PLANCKS 2022 group photo with guest speaker Reinhard Genzel © DPG / Heitz 2022

British Team wins at PLANCKS 2022

PLANCKS 2022 has taken place and the winning team was determined! In the following, you find a short retrospect on the event.

From 5 to 8 May, about 150 young physics enthusiasts met in Munich on the occasion of PLANCKS 2022 - defying all pandemic uncertainties in advance. Additionally to that, about 100 participants were involved joining virtually the hybrid programme from afar as well as observers, who accompanied the programme to get to know the event. PLANCKS is the acronym for Physics League Across Numerous Countries for Kick-Ass Students and denominates the final round of a yearly performed, international team competition for physics students on the field of theoretical physics, whose 9th edition has now taken place in Germany as member state of the International Association of Physics Students (IAPS). The teams has qualified before via national preliminaries. Next to the competition as core of the schedule, an extensive framework programme was offered to the participants to present them Munich and Germany with their scientific and cultural diversity. Many activities were available on site and remotely. That holds especially for the competition exam, which made up a big challenge.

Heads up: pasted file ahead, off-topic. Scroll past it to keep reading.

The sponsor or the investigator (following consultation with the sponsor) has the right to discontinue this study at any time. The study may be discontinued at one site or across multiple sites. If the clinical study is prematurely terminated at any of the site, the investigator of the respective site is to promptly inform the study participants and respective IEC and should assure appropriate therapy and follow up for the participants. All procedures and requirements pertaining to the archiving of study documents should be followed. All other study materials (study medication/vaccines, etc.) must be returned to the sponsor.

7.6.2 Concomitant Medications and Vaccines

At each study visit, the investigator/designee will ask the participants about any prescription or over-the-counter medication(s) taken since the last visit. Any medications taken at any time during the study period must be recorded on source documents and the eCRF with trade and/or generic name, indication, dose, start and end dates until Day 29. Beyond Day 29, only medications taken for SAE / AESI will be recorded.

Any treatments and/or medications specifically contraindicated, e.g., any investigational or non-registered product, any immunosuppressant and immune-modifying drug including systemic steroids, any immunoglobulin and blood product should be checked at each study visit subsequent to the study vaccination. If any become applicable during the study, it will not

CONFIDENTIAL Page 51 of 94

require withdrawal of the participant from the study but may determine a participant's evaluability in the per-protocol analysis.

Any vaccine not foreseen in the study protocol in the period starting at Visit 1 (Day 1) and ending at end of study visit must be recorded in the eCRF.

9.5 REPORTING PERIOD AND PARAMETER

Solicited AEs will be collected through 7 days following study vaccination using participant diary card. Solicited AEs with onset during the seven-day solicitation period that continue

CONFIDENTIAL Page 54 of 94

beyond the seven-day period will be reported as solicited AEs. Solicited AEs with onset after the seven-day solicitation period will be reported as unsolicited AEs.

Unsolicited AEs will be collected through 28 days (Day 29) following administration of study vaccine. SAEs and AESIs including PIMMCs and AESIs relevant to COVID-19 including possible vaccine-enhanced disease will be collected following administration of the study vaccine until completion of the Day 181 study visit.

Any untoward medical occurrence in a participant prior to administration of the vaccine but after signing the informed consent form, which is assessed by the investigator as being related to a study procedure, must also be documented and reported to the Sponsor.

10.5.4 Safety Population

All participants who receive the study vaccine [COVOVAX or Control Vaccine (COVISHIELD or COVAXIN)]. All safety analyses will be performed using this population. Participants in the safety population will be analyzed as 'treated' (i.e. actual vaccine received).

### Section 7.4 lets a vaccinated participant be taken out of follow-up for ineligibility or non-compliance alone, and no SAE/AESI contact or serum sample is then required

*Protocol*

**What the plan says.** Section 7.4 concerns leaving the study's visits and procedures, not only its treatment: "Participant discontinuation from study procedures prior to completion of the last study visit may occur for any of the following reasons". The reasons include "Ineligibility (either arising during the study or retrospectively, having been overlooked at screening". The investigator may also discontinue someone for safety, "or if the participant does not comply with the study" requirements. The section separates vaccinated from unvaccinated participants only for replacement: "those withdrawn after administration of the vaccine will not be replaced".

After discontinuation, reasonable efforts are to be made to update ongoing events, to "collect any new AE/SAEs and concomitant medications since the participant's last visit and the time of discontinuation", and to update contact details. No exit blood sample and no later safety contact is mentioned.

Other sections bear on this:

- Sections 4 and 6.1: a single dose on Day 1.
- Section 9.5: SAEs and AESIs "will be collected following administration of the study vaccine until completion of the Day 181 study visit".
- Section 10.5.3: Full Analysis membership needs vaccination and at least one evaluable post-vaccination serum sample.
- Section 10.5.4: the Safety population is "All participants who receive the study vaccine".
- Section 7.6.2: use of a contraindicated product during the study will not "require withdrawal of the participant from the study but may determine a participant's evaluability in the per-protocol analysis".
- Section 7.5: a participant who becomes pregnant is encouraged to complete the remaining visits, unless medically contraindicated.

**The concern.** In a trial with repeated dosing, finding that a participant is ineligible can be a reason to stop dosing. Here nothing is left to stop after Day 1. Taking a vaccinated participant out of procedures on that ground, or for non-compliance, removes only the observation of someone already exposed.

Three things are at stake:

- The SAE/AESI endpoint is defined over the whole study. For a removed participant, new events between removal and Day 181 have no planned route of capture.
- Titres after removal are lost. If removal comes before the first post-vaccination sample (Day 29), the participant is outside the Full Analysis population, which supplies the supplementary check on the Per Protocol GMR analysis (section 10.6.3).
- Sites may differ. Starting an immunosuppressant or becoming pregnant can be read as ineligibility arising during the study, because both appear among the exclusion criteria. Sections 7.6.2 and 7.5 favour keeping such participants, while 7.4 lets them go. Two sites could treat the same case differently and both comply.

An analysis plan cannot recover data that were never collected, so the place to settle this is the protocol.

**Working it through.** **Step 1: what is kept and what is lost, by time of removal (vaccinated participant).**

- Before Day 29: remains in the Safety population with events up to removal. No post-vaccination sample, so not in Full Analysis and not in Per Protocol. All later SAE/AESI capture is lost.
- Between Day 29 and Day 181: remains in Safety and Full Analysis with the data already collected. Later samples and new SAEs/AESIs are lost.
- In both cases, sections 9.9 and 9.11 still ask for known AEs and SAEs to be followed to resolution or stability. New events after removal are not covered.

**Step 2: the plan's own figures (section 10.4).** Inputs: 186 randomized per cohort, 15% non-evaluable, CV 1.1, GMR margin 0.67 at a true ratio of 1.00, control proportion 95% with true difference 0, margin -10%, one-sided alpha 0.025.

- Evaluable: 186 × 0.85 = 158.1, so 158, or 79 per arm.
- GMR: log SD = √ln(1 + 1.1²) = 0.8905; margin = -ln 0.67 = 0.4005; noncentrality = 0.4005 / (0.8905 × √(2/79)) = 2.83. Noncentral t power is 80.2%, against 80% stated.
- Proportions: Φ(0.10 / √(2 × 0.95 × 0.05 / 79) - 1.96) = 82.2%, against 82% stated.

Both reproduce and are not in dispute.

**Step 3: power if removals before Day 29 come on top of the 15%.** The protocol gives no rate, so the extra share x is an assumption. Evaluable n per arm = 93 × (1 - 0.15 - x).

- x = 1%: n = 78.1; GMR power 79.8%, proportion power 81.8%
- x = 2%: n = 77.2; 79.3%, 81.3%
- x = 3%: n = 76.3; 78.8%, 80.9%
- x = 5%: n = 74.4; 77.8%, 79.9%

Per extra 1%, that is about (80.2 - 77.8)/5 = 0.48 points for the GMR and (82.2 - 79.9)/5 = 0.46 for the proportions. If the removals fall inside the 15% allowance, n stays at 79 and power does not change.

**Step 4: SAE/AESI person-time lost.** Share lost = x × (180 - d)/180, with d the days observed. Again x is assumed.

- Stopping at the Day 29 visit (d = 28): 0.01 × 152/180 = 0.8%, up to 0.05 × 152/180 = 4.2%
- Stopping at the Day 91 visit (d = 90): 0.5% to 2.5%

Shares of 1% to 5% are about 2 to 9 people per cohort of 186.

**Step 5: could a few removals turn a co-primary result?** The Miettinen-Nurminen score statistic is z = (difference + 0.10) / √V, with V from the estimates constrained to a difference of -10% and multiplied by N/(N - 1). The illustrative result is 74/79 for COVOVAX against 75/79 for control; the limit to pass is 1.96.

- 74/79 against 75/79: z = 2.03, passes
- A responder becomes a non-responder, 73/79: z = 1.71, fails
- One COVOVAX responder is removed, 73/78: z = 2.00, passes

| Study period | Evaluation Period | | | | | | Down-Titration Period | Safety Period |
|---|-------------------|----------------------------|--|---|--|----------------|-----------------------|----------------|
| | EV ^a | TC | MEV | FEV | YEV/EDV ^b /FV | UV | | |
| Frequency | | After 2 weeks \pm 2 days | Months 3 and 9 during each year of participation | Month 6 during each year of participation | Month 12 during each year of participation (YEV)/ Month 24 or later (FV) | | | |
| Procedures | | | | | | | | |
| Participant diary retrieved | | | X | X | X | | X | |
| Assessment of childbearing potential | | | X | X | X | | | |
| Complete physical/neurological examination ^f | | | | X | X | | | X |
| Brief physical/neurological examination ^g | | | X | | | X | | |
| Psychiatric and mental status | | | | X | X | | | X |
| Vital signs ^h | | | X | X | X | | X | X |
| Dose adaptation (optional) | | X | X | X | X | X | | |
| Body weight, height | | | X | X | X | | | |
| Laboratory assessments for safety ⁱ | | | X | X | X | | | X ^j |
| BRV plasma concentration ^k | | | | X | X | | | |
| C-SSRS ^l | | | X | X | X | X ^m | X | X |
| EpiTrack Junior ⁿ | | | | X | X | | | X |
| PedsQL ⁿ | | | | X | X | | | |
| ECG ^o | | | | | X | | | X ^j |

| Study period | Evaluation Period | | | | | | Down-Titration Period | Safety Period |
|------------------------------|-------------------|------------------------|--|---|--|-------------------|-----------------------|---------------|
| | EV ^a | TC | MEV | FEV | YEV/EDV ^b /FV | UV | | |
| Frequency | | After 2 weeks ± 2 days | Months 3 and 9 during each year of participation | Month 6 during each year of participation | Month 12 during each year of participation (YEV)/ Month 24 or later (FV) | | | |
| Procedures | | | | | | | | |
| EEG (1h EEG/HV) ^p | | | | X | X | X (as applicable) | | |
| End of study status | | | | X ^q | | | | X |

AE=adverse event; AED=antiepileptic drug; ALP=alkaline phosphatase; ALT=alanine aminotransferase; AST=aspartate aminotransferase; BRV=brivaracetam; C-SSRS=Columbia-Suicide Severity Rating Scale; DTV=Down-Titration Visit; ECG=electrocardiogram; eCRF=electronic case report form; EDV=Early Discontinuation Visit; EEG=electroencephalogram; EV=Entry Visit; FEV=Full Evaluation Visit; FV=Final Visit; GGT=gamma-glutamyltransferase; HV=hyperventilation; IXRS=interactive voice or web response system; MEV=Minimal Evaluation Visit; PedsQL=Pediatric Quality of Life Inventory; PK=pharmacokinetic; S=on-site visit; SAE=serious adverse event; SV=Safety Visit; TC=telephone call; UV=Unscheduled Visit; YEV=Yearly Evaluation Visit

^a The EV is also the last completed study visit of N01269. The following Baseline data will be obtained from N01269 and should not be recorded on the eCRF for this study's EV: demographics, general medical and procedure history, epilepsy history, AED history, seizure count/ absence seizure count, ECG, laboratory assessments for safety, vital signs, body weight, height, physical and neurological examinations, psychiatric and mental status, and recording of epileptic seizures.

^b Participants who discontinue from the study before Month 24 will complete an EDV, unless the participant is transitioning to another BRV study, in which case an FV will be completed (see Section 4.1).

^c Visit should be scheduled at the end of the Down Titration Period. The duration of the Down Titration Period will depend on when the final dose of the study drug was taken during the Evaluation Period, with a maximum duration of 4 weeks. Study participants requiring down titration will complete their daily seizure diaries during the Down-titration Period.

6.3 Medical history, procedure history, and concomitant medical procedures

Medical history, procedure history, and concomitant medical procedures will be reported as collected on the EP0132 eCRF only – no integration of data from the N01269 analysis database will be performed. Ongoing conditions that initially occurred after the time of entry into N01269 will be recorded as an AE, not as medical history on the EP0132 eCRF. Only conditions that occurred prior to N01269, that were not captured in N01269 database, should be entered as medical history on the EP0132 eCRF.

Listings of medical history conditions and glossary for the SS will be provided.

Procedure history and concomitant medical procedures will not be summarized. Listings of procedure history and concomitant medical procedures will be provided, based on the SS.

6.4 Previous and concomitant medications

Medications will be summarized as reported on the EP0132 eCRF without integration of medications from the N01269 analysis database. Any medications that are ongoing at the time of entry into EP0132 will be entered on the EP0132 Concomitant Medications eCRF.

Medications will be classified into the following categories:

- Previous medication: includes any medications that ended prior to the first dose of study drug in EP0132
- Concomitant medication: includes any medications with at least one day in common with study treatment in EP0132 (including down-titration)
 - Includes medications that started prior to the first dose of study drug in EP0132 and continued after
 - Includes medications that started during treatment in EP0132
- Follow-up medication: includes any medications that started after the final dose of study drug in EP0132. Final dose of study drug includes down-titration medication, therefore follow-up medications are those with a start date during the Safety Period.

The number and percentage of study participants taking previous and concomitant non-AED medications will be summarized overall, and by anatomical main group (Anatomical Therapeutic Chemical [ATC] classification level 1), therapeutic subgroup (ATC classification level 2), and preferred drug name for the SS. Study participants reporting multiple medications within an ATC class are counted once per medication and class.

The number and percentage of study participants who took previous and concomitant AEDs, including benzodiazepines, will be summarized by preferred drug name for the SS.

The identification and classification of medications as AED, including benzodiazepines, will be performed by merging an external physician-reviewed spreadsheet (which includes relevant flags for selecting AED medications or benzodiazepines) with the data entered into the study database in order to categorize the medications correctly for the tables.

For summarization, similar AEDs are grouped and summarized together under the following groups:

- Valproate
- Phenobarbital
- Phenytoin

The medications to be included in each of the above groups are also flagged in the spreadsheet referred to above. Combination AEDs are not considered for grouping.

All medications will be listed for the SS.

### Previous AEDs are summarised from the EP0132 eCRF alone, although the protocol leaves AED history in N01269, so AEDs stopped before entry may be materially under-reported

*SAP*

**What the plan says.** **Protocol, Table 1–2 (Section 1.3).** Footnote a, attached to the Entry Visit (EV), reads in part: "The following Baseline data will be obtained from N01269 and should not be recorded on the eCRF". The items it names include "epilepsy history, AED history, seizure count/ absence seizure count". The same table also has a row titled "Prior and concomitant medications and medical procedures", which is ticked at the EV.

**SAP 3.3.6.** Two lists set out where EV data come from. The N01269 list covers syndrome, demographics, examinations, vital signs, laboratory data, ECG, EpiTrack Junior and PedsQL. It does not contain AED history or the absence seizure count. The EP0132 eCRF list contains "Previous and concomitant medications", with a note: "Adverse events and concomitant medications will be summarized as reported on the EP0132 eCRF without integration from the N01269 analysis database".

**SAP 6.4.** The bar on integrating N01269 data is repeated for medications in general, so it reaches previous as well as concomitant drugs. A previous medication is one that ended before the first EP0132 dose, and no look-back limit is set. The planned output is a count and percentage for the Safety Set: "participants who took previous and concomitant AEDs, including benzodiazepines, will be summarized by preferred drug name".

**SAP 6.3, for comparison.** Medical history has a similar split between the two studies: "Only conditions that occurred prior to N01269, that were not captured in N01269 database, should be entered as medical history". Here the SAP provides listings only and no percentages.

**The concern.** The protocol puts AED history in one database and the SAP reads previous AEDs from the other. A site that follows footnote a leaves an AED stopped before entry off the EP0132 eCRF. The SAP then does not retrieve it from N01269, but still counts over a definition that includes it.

The programme kick-off was by the Opening Ceremony on the 5 May, during which DPG Vice President Lutz Schröter directed greetings to the participants. Then, the patron of the event, Harald Lesch, gave a talk on the power of physics presenting an overview of this science discipline as a very useful and powerful mean. This contribution was followed by a guest lecture of the Munich quantum physicist Ignacio Cirac who reported on the topic of quantum computing. After that, a poster session took place offering to the participants the occasion to present their own research and initiate the networking among each other. The first day ended with a German evening, during which the participants were acquainted amongst other things with the German cuisine.